Figure 4.5: Attribution of Direct and Indirect Biodiversity Expenditures
Note that the scale varies between the columns, the first column is in percentages of the national budget; the second and third columns are the percentages of the section of the national budget that supports biodiversity.
The Programme Approach
The aim is to establish a process that can be repeated periodically and produce replicable and consistent results. The system should be accurate, precise, repeatable, and defensible:
The attribution system weights expenditures by an estimate of the percentage of money spent (or budgeted) that was targeted to specific biodiversity categories. The range of attribution levels can be from 0 to 100 percent with suggested milestones at 0, 1, 5, 25, 50, 75, and 100 percent and a range of +/- 15 percent for each (see the attribution table example).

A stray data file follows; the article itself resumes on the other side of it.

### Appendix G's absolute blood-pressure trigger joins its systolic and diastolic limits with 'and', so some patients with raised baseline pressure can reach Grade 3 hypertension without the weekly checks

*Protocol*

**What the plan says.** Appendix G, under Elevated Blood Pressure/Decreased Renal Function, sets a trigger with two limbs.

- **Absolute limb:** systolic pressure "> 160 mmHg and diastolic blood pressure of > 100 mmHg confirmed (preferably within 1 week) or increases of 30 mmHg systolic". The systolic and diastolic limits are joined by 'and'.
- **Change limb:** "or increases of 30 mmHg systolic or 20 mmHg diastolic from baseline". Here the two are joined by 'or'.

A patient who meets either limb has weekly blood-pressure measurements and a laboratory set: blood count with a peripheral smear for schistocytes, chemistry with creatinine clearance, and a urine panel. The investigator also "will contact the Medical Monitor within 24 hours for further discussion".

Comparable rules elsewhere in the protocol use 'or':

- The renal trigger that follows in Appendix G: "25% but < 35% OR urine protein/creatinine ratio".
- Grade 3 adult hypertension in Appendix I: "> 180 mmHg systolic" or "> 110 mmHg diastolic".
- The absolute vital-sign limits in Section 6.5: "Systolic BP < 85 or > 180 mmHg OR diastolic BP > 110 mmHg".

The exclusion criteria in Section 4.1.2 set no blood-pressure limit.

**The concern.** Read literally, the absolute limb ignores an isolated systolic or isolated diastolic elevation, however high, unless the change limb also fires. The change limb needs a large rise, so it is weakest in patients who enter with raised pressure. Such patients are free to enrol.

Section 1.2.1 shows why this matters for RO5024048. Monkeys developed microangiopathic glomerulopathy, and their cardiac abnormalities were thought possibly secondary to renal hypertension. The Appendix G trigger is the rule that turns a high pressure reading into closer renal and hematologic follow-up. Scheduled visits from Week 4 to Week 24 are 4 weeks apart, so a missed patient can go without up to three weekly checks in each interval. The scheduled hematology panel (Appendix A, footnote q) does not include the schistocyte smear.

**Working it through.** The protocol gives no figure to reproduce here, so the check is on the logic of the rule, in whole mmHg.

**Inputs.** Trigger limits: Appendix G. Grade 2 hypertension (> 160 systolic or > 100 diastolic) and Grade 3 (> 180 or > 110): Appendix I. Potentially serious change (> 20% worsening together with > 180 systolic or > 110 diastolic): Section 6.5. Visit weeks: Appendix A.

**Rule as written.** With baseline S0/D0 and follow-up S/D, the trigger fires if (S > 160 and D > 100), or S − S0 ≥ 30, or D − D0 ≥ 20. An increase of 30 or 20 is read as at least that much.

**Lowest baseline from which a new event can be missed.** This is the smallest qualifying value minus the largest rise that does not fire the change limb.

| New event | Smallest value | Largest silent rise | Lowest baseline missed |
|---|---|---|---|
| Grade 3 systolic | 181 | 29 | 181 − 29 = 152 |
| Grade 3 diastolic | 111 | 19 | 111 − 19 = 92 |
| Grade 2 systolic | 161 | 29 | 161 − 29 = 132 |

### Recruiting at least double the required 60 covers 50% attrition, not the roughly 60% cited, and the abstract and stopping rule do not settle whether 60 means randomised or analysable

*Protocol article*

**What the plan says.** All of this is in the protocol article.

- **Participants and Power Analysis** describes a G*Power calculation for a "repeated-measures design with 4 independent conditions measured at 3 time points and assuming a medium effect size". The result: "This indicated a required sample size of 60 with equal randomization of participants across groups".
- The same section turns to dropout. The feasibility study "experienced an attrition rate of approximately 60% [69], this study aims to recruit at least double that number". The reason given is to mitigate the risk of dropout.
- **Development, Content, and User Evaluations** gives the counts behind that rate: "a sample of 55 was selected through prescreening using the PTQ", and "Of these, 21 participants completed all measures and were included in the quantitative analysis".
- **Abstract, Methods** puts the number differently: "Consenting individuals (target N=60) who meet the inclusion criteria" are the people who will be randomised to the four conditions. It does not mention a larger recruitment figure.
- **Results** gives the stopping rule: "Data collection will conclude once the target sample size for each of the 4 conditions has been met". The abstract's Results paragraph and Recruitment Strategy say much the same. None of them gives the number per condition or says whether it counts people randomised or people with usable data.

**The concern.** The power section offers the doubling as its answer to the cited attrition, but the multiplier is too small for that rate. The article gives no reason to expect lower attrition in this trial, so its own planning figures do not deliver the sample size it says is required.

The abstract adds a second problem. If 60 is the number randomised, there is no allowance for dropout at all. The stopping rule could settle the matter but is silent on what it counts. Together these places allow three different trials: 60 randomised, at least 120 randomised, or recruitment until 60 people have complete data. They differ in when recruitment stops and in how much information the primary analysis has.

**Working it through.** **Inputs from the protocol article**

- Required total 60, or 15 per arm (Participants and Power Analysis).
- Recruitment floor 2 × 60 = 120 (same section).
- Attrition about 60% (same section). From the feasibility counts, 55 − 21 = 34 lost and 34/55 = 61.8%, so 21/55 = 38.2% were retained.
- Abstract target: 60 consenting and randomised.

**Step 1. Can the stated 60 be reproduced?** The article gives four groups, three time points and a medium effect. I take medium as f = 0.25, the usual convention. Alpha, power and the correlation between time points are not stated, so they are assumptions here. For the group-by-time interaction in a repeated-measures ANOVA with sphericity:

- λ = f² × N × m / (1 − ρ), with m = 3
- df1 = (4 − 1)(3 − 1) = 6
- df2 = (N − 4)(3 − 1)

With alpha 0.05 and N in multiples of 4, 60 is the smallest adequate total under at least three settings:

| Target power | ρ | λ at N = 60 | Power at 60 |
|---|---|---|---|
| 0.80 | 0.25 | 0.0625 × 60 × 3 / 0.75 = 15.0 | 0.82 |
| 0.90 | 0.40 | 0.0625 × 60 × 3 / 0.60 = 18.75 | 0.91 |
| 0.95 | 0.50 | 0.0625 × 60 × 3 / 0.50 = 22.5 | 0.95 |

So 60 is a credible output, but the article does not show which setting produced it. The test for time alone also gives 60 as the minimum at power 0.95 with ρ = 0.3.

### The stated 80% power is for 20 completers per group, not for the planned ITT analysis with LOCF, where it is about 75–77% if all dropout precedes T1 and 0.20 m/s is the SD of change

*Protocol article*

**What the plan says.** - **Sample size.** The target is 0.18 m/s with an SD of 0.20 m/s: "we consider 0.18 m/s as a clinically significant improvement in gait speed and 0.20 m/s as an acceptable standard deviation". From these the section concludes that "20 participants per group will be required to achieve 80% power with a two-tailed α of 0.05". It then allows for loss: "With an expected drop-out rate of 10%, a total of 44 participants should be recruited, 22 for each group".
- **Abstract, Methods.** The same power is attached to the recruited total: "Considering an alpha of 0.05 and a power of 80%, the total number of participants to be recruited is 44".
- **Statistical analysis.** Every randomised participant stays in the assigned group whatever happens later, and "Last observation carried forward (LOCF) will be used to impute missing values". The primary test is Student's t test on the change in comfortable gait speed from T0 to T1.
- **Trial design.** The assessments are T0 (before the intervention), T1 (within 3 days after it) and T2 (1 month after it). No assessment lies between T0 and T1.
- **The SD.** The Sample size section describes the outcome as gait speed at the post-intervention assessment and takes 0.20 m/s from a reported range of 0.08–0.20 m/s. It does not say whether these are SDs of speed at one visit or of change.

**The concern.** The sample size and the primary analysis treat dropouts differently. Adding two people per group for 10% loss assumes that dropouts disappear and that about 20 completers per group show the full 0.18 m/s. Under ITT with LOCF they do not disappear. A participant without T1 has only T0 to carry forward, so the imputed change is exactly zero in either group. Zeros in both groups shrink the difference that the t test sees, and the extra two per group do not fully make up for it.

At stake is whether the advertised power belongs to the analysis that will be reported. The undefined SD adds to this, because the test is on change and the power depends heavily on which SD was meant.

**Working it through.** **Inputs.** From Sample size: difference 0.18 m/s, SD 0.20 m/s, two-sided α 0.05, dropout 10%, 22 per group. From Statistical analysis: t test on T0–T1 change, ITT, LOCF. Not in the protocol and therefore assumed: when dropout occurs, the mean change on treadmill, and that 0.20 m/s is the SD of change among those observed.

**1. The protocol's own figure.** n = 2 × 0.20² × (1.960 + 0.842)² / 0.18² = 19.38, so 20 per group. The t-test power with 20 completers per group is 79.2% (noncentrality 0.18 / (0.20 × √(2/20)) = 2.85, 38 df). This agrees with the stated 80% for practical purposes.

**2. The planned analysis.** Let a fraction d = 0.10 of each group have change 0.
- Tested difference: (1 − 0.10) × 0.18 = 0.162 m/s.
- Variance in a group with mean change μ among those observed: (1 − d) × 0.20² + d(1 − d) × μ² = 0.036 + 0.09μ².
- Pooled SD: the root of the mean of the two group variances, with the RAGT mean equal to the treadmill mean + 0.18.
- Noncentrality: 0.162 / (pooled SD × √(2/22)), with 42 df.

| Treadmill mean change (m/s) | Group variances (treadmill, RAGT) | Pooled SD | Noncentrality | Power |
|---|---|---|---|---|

Table 4.2: Standard Attribution Table Example
|Attribution Level||Median Attribution||Range||Example Expenditures|
|Primary||100%||None||Protected area management, coral restoration, anti-poaching efforts, removal of alien invasive species (AIS). etc.|
|High||75%||+/- 15||Biodiversity-related education, private conservation measures, PES schemes|
|Medium||50%||+/- 15||Organic agriculture support, watershed management|
|Medium Low||25%||+/- 15||Sustainable wetland use, sustainable fisheries, ecosystem-based adaptation|
|Low||5%||+/- 5||Improved irrigation systems, reduction of fertilizer use, sustainable forestry|
|Marginal||1%||+/- 1||Pollution control|
|Insignificant||0||Energy sector climate mitigation|
The Agency Approach